As usual I read a lot of stuff last month but a few really stand out.
Smooth Talking Stranger, copyright 2009, by Lisa Kleypas. I have to admit that this book hit all of my romance cookies. And I can’t say another thing about it because I don’t want to spoil it for you. This is one I’ll reread again because it was so satisfying.
The Big Sleep, copyright 1939, by Raymond Chandler. I was familiar with Chandler’s work because of Bogart playing his famous private eye, Philip Marlowe, in the film of the same name, but I had never bothered to actually read one of his books. I’m so glad I picked this up. I loved the story, loved the language/slang, loved the slow reveal of the mystery. I’ll be reading more of Chandler’s work now that I know how much I enjoy it.
Raw and Red Hot by Jonathan Shaw Harvard Magazine May/June 2019 A very interesting piece on how science is beginning to link inflammation with almost every chronic disease known.
The Lost Princess Man by John Barnes, Galactic Empires, copyright 2017, anthology edited by Neil Clarke. Usually I like maybe half of the stories in an anthology. Mr. Clarke did a fabulous job putting Galactic Empires together. I enjoyed most of the stories in it.
Looking Through Lace by Ruth Nestvold, Galactic Empires, copyright 2017, anthology edited by Neil Clarke. Another great story from this anthology. I liked so many that I’m not going to list anymore titles. I read the stories in between books last month and was sorry to finish it. Pick up this anthology if you enjoy space opera. You won’t be disappointed.
Getting caught in a spider’s web is often how troubles feel.
We all have them. Troubles come in all sizes, shapes, and intensities. Sometimes we get caught in the blast radius of another person’s troubles. Sometimes we are standing at ground zero. After decades of roaming this Earth and dealing with my share of troubles it has finally occurred to me that we need them.Read More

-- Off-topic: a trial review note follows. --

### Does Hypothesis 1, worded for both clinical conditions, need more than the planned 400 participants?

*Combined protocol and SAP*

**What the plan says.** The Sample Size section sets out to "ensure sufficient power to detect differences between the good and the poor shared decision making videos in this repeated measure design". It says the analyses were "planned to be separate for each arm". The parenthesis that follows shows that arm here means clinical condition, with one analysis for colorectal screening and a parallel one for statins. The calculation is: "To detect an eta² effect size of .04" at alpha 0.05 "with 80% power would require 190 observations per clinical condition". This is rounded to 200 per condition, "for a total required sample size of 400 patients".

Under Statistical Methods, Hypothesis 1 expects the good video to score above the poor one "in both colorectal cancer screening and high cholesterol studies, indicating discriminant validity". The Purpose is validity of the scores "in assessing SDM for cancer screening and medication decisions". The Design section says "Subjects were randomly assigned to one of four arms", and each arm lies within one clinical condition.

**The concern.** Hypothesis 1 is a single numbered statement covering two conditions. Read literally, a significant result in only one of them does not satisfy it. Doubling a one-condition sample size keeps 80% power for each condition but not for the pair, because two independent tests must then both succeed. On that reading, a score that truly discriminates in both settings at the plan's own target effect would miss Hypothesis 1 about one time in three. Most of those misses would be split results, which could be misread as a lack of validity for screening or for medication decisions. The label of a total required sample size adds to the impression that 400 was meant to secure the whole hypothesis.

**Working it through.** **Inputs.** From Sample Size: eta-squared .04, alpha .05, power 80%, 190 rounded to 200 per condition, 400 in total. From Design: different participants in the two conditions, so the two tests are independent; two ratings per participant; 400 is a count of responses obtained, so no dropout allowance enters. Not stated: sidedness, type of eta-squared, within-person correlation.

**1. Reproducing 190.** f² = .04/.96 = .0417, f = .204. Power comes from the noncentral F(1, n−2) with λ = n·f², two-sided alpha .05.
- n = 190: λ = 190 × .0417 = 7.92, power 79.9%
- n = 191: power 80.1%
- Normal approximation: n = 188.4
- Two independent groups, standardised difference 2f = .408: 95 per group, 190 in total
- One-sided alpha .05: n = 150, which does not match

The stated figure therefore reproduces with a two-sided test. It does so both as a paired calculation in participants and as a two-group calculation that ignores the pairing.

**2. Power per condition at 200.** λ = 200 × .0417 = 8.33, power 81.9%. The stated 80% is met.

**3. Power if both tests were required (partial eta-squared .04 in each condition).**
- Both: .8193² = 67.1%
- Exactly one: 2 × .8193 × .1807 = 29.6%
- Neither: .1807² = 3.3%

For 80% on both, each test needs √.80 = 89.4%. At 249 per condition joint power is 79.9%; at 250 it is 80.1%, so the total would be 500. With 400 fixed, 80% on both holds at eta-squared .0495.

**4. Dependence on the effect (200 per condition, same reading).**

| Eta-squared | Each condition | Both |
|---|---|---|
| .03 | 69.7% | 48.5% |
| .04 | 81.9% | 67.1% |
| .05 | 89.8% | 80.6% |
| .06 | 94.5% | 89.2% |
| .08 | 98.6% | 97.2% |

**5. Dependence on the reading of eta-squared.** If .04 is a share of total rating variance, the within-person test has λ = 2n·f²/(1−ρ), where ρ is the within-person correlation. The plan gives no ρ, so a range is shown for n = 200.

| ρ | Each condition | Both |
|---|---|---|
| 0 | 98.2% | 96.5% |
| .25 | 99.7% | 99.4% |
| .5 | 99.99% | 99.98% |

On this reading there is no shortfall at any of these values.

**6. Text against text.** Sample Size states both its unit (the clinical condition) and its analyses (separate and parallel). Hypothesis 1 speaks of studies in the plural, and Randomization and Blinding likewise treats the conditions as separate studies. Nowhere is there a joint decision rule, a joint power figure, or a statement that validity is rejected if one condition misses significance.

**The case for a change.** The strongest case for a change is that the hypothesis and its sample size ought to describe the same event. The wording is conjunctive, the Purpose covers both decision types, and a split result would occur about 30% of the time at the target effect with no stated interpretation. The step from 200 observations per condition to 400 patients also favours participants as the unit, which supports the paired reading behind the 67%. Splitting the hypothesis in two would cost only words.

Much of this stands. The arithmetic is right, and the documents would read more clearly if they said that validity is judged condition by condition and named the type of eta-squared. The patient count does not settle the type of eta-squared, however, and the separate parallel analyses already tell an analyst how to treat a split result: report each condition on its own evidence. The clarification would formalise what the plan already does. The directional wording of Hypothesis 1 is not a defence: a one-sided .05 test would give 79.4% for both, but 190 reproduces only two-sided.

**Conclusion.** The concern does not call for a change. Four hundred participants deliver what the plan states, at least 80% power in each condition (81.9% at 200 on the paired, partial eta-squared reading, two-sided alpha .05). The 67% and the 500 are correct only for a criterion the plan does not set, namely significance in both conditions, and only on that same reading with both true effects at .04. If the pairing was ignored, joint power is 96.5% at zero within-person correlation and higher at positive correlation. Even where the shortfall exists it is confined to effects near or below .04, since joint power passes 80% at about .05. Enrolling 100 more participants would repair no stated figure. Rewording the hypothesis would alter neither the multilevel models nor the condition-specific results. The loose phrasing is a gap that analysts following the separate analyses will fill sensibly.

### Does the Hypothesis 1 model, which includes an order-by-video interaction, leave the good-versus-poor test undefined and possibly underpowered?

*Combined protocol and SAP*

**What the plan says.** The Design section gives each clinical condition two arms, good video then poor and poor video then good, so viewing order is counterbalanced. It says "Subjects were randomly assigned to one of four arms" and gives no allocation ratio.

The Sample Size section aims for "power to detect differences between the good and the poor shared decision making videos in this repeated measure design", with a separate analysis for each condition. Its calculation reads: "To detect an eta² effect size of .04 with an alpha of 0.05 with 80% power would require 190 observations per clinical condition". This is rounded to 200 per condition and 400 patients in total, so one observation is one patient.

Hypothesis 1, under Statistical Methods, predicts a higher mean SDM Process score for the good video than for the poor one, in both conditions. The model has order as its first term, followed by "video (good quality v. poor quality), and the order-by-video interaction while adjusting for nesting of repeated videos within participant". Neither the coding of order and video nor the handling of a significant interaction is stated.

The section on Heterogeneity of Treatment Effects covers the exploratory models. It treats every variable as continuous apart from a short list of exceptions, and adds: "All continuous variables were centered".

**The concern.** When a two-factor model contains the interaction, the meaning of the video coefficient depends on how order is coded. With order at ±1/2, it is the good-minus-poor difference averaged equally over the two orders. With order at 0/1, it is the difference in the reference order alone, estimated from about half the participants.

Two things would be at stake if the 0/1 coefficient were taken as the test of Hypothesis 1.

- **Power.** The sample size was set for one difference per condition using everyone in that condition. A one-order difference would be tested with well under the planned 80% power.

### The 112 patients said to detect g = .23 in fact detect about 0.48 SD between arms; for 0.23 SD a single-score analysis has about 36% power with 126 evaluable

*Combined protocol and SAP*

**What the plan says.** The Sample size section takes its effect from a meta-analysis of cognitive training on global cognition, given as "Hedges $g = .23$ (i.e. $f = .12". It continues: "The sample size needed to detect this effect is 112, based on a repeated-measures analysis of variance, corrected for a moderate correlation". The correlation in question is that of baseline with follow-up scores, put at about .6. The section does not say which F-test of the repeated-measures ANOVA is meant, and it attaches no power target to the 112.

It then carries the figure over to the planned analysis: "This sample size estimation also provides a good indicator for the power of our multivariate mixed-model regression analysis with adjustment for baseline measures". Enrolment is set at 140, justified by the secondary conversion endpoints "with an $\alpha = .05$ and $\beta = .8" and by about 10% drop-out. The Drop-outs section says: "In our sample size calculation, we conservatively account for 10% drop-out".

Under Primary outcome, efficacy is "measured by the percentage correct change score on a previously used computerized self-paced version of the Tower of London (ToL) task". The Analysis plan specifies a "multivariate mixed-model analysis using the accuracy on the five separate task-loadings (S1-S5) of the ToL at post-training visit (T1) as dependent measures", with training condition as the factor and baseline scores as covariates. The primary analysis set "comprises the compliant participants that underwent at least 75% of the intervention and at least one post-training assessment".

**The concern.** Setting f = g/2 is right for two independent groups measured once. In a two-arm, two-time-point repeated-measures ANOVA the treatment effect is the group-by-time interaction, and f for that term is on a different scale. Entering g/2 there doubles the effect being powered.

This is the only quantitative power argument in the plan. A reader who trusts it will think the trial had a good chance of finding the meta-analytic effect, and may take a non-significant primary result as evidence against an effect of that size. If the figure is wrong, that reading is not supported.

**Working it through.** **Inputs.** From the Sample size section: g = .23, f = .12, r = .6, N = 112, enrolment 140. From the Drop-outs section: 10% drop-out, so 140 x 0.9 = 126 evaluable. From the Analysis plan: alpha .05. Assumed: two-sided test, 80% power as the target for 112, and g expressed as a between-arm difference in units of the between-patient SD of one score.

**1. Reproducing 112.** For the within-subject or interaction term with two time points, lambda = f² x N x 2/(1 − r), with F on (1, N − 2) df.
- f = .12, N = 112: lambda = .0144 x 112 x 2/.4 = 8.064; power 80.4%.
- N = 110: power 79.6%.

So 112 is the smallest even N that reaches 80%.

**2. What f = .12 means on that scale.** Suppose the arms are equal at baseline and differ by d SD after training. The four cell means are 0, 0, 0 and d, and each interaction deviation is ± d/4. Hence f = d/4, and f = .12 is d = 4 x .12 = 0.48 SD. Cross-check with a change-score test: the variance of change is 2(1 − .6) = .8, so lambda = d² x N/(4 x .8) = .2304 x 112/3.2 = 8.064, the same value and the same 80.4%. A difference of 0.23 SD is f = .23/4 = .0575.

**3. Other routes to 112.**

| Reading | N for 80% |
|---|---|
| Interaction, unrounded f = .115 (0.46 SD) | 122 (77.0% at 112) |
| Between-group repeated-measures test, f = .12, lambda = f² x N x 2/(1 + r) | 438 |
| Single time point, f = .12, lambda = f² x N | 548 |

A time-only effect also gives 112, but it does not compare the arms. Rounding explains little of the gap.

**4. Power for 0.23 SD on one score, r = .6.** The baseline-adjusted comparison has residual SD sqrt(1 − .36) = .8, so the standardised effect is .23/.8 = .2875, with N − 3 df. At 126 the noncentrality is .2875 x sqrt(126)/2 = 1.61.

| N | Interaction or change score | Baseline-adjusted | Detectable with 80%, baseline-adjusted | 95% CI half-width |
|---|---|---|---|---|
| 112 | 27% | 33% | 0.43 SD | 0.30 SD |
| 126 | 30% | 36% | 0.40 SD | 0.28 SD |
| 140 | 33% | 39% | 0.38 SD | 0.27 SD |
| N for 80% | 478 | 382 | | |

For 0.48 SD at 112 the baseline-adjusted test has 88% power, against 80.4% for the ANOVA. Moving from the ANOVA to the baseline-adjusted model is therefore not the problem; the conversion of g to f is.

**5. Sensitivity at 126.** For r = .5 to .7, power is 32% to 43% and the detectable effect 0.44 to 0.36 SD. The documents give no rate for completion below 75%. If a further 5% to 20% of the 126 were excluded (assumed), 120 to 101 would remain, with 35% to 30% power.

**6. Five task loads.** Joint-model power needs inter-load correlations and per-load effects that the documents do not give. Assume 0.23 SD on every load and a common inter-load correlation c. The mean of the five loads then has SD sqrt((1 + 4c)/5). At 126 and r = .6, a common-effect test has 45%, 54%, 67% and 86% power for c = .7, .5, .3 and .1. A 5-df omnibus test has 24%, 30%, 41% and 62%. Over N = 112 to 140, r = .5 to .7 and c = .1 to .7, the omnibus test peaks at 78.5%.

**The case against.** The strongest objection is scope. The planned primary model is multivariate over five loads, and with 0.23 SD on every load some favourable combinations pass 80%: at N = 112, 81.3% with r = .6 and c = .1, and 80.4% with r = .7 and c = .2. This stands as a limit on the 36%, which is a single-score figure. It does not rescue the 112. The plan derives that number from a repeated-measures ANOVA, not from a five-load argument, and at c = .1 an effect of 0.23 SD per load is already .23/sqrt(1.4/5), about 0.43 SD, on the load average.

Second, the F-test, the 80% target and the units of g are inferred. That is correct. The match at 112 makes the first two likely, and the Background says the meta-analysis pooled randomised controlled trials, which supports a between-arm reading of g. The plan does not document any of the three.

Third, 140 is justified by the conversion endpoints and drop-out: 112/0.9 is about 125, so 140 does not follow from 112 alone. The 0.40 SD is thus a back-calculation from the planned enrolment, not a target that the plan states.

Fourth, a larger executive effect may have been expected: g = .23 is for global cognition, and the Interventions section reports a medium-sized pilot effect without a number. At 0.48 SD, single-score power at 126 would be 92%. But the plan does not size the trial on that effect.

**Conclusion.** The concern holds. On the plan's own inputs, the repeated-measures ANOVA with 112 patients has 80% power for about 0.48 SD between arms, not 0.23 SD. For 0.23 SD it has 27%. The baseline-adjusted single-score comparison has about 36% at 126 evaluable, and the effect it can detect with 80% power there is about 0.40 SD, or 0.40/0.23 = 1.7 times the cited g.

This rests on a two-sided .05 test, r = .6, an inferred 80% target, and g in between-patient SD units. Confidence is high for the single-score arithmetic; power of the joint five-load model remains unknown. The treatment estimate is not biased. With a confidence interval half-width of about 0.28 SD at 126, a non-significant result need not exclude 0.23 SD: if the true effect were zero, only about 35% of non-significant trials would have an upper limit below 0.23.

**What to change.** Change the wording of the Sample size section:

Photo: Wood Duck family on a Log copyright Gunsmith Photo. If you look closely at this image you’ll see the baby Wood ducks nestled under mama. Shots like these take patience to get, especially when the subject is looking right at the photographer.
The List: I read a lot last month, partly for a workshop I was doing, partly because we lost power for most of two days and there was little else I could do, partly because April weather essentially sucked, and mostly because I love to read and read something every day.
I read a wide variety of fiction and several non-fiction environmental studies during April. I had a few disappointments that surprised me. I won’t name the authors because I’m not into bashing a fellow writer. Suffice it to say they weren’t to my taste.Read More
An unusual topic, I know. I am fascinated by obituaries. Weird but true. I feel compelled to read them whenever they pass before my eyes. You can tell so much about a person’s life and their relationships by their obituary. Is the obit long? Does it resemble a grocery list of their life’s accomplishments? Does it list family members all the way down to great-great children and how the deceased will be missed by all?Read More
I hadn’t thought about what I wanted to say today, that’s why this is a hodgepodge post.
The calendar says spring but it snowed all day yesterday. Quite disheartening really so I’m posting a photo of wild lupines I took several years ago at a wildlife management area in southern Minnesota.Read More